The question is not the value of the service available, but the motive of the person advocating use of the service. With mixed motives, should the potential to be seen as too obvious, too opportunistic water down my approach.
It’s a broader question, if you’ll follow me down the crossroads of my mind and tie these questions into the scenarios at the beginning of this blog. What if you have an idea that will benefit students but also show off your talents and strategies? What if you see the value of creation of a new position that you’re just the person to fill? Are you hesitant to advance your ideas – especially if you stand to gain from adoption? How do you feel about shameless self-promotion. . . .if it would be good for your organization and its mission?
Well, I’m going to push ahead with my article. I’m banking on Legal Routes subscribers focusing more on the points I’ll make about training concerns and less on the fact that I’m shamelessly marketing my company’s services. I think it comes down to this: If the people you serve will be better off because you spoke up, then speak up. What do you think?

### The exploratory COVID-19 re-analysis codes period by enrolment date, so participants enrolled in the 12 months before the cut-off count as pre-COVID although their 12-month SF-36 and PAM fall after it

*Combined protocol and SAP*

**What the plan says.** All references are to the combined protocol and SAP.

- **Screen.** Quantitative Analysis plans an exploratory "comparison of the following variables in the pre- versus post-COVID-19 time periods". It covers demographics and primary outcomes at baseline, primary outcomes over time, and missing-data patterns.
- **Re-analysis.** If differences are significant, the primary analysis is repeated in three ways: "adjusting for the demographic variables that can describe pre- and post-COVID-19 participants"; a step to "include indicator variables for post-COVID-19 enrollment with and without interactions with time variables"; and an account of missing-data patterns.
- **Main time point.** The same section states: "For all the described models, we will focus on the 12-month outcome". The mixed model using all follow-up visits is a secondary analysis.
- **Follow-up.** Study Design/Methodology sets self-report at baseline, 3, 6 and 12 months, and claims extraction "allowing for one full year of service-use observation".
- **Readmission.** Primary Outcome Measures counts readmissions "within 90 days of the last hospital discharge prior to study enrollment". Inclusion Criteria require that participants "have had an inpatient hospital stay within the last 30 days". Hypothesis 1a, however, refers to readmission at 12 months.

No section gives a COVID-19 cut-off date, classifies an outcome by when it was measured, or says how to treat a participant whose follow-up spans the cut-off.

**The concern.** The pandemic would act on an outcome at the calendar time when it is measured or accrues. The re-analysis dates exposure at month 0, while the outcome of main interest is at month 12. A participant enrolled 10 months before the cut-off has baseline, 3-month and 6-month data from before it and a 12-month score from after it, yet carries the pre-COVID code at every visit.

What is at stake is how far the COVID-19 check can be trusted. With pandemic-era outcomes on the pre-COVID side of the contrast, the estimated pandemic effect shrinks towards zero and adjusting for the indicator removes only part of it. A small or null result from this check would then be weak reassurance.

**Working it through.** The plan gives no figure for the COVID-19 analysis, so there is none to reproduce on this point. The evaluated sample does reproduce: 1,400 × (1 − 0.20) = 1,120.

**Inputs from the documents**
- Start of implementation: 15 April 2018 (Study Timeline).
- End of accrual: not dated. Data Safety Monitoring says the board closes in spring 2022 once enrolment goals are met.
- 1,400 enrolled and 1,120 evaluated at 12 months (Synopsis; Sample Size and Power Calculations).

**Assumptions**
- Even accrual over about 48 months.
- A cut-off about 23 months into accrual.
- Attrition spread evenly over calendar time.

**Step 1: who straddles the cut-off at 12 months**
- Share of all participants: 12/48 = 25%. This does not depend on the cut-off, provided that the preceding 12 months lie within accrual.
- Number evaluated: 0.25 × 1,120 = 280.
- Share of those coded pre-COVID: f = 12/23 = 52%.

We’ve all been there. We make a suggestion that we’re certain will make things better. Instead of being greeted with support or acceptance we’re met with waffling, or worse yet, resistance. Whether it’s stated or not, the message is clear – “Please move on to other issues.” Frequently it sounds something like this, “Thank you for your suggestion. We’ll take it under consideration. “
I recently attended an IEP meeting where I was invited to review a student’s progress towards transportation independence. This junior high student with special needs was to be learning “stranger danger” so that she would be able to travel to the neighborhood bus stop safely. Eventually, the goal was that she would be capable of getting to school as her non-disabled peers do. This student was very “high-functioning” and just needed to learn some safety habits. It would not have been unreasonable to expect her to not require special education transportation at all by her sophomore year in high school. Read the rest of this entry
This is the third post in our series “The Guts of Leadership.”
General John Barry was the executive director for the investigation of the space shuttle Columbia disaster. He recently presented for NAPT’s Leading Every Day initiative. Among the many insights he offered about NASA’s mindset prior to the disaster was one which was particularly salient: “Asking for help is a measure of strength – not weakness. “ Read the rest of this entry